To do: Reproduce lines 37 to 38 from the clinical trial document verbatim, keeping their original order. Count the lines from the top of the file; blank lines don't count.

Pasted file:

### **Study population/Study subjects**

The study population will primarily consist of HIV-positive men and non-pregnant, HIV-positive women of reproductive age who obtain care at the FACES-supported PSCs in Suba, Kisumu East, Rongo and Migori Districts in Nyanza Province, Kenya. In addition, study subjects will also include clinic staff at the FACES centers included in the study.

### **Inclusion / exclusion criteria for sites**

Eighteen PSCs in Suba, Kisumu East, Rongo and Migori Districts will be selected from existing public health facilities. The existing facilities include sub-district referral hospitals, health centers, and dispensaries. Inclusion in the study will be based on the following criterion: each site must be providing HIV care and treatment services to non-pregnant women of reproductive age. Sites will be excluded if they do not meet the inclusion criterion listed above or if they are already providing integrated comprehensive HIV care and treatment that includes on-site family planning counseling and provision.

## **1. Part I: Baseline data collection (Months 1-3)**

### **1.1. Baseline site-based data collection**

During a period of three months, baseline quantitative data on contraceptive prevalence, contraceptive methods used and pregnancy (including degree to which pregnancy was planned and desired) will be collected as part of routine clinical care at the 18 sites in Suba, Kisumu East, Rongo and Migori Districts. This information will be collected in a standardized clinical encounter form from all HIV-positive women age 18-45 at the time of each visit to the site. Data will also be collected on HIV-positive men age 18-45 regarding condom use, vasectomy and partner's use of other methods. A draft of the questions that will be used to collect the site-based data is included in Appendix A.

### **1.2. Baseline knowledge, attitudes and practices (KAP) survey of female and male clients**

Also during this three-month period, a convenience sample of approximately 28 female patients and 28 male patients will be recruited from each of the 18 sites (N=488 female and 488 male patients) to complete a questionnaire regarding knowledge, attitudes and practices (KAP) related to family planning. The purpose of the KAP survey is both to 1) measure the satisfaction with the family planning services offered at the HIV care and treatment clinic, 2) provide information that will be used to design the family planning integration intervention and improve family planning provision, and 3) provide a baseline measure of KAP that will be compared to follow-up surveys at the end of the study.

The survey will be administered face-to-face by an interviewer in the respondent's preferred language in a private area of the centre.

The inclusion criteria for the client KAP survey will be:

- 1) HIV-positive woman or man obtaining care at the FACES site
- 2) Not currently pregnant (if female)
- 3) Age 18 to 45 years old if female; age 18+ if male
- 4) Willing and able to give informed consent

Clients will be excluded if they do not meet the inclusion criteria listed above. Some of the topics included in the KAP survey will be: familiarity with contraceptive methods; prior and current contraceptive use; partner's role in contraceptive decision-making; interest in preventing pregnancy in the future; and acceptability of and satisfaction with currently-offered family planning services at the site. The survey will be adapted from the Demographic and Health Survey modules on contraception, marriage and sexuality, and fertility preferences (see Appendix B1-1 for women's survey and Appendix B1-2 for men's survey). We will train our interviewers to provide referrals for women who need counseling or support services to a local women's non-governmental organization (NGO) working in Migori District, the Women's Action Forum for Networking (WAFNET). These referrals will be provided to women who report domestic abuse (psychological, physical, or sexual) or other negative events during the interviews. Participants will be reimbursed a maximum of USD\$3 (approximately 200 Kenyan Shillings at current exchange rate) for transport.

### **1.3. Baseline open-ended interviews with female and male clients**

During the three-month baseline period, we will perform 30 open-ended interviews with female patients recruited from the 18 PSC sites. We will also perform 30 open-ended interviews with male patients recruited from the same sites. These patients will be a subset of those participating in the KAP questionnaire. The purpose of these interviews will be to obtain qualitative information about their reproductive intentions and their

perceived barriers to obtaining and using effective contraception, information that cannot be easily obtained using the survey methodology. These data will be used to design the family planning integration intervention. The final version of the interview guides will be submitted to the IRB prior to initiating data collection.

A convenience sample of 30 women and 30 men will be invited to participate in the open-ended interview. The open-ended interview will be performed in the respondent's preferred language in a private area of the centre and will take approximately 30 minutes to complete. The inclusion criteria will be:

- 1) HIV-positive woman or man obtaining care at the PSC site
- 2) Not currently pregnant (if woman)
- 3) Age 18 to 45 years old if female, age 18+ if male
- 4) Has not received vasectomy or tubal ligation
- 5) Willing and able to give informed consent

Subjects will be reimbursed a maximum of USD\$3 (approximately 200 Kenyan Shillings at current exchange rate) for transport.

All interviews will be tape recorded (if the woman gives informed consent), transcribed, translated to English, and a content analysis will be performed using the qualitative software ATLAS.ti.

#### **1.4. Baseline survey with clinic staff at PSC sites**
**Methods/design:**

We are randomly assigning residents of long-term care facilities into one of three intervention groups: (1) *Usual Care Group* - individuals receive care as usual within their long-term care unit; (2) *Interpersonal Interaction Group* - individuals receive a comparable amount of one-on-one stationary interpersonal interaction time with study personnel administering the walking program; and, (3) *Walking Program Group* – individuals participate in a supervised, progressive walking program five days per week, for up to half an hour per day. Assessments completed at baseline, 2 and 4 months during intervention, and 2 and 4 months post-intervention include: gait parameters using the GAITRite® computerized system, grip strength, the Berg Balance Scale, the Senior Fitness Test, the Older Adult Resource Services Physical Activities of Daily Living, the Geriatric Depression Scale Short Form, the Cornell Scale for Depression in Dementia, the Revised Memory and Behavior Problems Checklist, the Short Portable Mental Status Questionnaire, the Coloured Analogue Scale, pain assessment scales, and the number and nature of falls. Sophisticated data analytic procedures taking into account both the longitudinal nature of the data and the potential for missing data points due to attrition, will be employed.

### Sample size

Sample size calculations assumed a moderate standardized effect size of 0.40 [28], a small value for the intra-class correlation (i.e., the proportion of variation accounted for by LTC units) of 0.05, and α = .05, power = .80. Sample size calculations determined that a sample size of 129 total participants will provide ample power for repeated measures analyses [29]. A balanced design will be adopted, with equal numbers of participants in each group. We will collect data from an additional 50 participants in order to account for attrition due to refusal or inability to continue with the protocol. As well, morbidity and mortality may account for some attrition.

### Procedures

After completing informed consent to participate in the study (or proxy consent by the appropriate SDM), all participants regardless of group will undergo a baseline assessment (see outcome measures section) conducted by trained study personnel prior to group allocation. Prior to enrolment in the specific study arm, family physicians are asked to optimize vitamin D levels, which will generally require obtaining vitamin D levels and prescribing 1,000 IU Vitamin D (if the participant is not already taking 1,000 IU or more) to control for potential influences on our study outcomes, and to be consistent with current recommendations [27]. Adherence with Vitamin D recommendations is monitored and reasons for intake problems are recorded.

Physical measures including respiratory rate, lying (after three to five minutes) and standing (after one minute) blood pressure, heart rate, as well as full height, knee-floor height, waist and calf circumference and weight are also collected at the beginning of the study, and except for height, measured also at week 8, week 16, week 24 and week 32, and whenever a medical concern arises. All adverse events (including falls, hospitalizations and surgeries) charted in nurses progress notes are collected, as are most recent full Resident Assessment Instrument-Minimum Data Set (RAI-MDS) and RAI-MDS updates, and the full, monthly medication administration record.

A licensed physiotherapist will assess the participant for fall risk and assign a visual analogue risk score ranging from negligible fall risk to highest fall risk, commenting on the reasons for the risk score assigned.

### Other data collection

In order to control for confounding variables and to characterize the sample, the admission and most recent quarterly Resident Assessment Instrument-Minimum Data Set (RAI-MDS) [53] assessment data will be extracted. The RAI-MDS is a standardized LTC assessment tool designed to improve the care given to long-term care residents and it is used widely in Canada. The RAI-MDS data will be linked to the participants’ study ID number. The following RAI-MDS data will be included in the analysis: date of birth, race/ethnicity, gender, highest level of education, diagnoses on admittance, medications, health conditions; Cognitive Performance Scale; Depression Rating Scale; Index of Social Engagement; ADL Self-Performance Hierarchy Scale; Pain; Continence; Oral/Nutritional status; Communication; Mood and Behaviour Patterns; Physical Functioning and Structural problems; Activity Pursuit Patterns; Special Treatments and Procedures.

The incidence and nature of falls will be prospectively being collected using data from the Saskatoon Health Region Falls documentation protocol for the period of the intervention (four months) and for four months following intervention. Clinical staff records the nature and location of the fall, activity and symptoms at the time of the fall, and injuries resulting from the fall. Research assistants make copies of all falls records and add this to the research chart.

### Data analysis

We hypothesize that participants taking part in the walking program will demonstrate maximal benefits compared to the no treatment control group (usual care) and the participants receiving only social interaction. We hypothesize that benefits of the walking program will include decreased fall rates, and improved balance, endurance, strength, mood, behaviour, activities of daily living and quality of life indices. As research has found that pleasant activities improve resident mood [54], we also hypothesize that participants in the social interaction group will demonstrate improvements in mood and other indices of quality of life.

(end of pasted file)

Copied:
### Other data collection

In order to control for confounding variables and to characterize the sample, the admission and most recent quarterly Resident Assessment Instrument-Minimum Data Set (RAI-MDS) [53] assessment data will be extracted. The RAI-MDS is a standardized LTC assessment tool designed to improve the care given to long-term care residents and it is used widely in Canada. The RAI-MDS data will be linked to the participants’ study ID number. The following RAI-MDS data will be included in the analysis: date of birth, race/ethnicity, gender, highest level of education, diagnoses on admittance, medications, health conditions; Cognitive Performance Scale; Depression Rating Scale; Index of Social Engagement; ADL Self-Performance Hierarchy Scale; Pain; Continence; Oral/Nutritional status; Communication; Mood and Behaviour Patterns; Physical Functioning and Structural problems; Activity Pursuit Patterns; Special Treatments and Procedures.